David Halberstam: About fifteen months ago, I had a lecture in Palm Beach. I went a day early in order to have dinner with Dominic and Emily DiMaggio. I've stayed in touch with them since doing Summer of '49, and I very much value that friendship. At the dinner, Dominic started telling the story of the pilgrimage that he and John Pesky and Dick Flavin had made to see Ted. (Bobby Doerr, the other member of that group couldn't make it because he's in Oregon and he tends to his wonderful wife, Monica, who has had significant health problems.)
Dominic told the story of the last visit to see Ted, and how in the last couple months this wonderful, vital, energetic man had broken down. He was frail and in a wheelchair. Dominic had sung to him, and Ted had begun to come back alive.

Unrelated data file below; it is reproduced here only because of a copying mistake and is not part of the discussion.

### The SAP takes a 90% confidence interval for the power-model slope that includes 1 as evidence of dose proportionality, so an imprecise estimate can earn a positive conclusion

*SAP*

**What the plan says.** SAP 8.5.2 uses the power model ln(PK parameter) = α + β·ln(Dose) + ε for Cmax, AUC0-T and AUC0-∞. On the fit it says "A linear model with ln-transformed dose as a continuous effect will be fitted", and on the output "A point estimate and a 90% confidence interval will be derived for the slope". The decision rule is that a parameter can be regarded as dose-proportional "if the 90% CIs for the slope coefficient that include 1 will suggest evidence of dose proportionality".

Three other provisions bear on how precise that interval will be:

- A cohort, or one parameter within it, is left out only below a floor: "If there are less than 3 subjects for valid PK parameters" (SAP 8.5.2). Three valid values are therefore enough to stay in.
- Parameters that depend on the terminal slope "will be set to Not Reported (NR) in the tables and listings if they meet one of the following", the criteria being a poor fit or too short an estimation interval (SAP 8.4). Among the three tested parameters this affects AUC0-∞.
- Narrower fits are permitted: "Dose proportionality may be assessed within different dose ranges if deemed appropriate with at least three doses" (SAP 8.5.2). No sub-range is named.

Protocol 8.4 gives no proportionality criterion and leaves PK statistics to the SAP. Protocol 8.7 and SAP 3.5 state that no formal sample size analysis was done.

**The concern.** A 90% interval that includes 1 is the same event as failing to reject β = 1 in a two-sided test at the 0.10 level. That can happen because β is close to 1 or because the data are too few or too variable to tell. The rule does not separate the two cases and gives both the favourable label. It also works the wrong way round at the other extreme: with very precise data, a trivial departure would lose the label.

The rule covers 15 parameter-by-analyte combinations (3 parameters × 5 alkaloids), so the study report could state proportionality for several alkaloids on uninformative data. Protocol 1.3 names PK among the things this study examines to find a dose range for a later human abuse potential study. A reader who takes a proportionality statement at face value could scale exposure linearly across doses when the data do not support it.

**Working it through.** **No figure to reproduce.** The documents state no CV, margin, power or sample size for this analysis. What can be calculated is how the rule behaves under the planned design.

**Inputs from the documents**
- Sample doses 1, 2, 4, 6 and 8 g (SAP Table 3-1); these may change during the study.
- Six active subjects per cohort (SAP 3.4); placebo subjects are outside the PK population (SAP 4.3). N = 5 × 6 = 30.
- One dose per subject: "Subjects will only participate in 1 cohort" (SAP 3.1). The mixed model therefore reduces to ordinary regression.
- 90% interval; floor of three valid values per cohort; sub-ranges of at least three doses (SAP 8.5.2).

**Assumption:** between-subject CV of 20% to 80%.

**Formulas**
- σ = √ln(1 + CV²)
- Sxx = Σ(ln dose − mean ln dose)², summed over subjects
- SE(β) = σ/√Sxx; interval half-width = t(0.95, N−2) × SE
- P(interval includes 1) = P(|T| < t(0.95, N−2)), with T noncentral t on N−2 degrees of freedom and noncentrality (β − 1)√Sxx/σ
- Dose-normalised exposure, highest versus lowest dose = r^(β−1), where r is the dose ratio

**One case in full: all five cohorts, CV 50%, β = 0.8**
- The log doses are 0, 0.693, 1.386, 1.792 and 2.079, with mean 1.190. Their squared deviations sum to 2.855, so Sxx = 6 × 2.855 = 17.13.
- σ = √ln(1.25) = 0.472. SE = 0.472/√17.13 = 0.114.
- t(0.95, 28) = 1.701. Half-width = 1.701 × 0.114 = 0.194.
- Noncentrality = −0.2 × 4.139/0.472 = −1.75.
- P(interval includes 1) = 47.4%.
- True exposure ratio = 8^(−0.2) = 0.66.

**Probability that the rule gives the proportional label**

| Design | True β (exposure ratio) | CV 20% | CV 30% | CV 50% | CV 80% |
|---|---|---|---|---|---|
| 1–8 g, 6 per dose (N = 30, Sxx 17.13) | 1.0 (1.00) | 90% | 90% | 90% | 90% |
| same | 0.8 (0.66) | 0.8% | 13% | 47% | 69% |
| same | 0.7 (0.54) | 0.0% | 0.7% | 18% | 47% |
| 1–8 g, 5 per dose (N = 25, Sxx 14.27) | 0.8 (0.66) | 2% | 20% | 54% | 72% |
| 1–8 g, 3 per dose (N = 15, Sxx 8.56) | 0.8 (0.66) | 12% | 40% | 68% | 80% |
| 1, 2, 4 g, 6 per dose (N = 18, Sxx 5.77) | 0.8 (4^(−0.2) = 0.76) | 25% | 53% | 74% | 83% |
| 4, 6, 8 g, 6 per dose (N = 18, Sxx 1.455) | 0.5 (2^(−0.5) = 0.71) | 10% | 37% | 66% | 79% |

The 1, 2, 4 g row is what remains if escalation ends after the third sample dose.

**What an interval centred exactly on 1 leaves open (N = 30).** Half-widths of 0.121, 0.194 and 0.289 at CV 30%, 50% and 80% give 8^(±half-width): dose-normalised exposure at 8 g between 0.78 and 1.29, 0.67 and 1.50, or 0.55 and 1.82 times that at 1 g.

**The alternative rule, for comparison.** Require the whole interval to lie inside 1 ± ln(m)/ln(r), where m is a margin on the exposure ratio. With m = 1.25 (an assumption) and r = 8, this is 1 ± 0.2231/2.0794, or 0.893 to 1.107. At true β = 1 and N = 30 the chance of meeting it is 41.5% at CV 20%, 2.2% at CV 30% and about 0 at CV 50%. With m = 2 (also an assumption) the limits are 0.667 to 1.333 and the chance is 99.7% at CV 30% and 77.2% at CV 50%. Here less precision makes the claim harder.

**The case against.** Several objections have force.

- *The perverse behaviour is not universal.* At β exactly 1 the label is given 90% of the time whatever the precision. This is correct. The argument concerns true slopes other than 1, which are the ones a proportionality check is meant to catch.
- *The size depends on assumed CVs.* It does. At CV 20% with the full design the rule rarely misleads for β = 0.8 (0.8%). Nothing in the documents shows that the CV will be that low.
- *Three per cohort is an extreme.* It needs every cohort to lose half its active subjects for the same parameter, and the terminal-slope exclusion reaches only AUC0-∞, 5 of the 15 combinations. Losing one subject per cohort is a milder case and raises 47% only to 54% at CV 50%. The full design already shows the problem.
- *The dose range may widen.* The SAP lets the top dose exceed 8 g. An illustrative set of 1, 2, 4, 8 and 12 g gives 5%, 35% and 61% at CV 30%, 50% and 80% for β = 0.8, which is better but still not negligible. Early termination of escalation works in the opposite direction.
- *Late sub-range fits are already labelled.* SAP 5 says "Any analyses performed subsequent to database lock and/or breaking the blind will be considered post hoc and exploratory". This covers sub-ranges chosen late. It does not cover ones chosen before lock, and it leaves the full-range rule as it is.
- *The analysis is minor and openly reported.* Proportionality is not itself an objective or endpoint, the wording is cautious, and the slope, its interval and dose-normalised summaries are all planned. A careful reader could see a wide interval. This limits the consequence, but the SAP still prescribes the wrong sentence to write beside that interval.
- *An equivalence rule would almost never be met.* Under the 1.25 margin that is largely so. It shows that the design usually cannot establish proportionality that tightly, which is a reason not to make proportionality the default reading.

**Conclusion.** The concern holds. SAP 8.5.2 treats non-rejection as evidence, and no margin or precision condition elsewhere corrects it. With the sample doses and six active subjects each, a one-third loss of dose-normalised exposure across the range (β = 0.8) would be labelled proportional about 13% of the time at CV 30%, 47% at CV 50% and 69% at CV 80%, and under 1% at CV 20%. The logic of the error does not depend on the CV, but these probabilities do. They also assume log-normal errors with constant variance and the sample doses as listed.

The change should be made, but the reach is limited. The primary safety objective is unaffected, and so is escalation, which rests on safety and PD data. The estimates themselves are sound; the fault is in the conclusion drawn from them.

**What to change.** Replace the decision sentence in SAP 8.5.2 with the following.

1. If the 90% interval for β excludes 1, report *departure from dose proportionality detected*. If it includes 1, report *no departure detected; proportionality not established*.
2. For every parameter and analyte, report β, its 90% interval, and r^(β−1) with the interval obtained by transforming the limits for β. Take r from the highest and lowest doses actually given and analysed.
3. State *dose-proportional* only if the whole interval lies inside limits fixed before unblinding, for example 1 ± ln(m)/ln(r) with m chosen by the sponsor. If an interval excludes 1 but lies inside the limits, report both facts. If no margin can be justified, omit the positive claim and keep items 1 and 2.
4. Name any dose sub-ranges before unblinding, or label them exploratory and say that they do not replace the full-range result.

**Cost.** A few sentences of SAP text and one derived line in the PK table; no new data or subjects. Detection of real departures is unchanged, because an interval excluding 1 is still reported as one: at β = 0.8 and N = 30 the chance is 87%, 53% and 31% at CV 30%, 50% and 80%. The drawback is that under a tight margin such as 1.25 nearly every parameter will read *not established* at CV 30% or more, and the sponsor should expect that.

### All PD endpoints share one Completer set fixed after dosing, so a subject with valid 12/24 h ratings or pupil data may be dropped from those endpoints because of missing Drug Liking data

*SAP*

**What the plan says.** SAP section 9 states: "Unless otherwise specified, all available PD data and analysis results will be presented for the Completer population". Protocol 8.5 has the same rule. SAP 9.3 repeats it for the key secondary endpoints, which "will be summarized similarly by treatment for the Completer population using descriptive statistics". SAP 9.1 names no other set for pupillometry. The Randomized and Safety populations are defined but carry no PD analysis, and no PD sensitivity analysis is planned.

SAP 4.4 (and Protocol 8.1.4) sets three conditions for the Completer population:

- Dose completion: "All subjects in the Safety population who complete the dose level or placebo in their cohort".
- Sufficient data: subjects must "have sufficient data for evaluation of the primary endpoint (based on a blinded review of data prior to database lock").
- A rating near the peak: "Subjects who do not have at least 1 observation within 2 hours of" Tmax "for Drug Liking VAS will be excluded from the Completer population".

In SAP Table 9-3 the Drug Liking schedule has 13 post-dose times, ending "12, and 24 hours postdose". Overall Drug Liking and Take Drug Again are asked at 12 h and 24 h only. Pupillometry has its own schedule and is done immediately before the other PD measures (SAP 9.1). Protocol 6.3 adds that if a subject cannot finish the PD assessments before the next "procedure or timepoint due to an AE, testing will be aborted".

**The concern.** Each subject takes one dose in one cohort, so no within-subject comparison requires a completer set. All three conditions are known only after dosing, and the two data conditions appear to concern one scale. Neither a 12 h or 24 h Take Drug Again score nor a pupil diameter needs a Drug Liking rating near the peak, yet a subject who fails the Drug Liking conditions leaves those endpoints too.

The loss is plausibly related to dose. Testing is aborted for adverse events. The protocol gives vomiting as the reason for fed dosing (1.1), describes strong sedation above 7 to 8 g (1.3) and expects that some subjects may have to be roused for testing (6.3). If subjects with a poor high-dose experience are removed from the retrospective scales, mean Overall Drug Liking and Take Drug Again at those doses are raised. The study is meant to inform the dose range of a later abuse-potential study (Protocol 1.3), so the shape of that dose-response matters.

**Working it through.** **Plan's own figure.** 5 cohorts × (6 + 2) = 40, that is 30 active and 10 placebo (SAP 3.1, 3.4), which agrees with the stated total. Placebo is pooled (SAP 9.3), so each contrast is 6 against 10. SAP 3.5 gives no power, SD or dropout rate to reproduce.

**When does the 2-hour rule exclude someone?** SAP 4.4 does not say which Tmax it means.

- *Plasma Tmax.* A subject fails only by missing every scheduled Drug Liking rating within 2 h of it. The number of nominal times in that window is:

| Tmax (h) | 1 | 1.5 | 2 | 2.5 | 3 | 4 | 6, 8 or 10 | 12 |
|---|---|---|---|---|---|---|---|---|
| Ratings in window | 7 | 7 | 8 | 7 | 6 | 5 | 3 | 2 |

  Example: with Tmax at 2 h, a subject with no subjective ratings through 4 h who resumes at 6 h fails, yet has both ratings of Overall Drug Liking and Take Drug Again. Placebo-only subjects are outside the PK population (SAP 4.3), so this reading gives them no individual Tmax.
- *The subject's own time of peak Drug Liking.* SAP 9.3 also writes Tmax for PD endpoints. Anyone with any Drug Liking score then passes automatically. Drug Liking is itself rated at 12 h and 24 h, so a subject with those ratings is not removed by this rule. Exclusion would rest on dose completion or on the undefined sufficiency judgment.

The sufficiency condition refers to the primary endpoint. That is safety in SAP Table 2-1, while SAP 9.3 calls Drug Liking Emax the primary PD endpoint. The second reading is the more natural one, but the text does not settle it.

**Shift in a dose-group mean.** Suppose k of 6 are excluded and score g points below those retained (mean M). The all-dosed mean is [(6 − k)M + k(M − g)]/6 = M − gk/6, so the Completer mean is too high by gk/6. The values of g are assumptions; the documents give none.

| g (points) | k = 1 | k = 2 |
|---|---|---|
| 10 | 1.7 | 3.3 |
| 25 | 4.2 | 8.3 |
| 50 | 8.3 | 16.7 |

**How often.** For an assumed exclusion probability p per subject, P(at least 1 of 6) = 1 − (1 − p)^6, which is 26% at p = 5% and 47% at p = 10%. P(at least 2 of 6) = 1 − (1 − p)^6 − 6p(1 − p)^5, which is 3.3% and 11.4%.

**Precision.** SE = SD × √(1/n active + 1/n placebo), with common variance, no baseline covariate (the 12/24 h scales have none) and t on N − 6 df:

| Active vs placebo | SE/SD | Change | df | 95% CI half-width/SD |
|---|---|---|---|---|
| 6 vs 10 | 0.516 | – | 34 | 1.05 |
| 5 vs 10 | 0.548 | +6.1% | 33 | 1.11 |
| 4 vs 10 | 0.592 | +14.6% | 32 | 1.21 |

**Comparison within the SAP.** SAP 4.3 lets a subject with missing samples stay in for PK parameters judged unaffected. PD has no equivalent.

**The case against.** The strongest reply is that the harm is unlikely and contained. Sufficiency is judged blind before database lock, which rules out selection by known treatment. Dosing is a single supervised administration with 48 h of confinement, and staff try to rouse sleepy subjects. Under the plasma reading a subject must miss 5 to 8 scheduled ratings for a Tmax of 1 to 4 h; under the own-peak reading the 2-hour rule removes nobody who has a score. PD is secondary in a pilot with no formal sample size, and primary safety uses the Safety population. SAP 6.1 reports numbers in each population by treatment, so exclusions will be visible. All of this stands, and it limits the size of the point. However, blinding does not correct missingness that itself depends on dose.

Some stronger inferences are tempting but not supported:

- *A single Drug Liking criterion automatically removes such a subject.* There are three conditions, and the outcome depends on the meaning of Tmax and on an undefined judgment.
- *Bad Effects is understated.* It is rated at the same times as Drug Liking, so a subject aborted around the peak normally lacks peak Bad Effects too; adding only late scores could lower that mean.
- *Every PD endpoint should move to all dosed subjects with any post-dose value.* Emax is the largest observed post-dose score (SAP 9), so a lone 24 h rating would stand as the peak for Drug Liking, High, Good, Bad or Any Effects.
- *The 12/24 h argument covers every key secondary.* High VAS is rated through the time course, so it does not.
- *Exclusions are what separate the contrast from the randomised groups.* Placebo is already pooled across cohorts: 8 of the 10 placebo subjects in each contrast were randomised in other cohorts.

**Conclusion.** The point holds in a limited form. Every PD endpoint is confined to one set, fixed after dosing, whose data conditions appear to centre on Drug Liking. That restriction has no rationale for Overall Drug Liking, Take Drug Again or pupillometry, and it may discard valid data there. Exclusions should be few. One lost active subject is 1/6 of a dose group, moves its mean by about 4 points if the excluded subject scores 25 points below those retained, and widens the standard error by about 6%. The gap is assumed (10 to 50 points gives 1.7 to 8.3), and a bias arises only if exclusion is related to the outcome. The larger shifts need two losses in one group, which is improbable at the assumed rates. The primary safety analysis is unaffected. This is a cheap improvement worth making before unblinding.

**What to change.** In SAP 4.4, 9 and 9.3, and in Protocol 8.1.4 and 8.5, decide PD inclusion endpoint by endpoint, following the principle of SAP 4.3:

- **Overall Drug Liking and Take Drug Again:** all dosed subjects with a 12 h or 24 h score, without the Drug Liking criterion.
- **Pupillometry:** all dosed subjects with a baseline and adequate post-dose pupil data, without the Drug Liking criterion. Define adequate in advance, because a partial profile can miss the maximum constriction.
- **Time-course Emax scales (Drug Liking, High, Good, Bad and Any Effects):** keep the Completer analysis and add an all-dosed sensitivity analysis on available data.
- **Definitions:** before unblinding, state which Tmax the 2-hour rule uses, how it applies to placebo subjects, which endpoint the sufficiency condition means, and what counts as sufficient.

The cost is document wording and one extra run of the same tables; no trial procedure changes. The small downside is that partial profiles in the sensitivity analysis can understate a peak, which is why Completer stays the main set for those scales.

Four guys on one team for their whole careers, essentially—three with only one team and John with cameo appearances in Washington and Detroit. These were all Boston guys. Because of free agency and big money and social changes, that will never happen again. And these men stayed friends, in the case of Bob and Ted, sixty-five years.
I thought it could be an extraordinary story of not just baseball but friendship, and the book has turned out to be very much what I had hoped. Sometimes you start a book and it changes direction, the book has an orbital path of its own, but this book came out very much the way I intended.
Dave: Early in the book, you quote Ted Williams. He's talking about Dominic getting Paget's disease:
|Dommy's got this goddamn awful disease, and it makes him bend way over. It's a real mean son of a bitch of a disease, but he's the proudest goddamn human being you ever met. Anyone else with a goddamn disease like that loses dignity. Not Dommy. |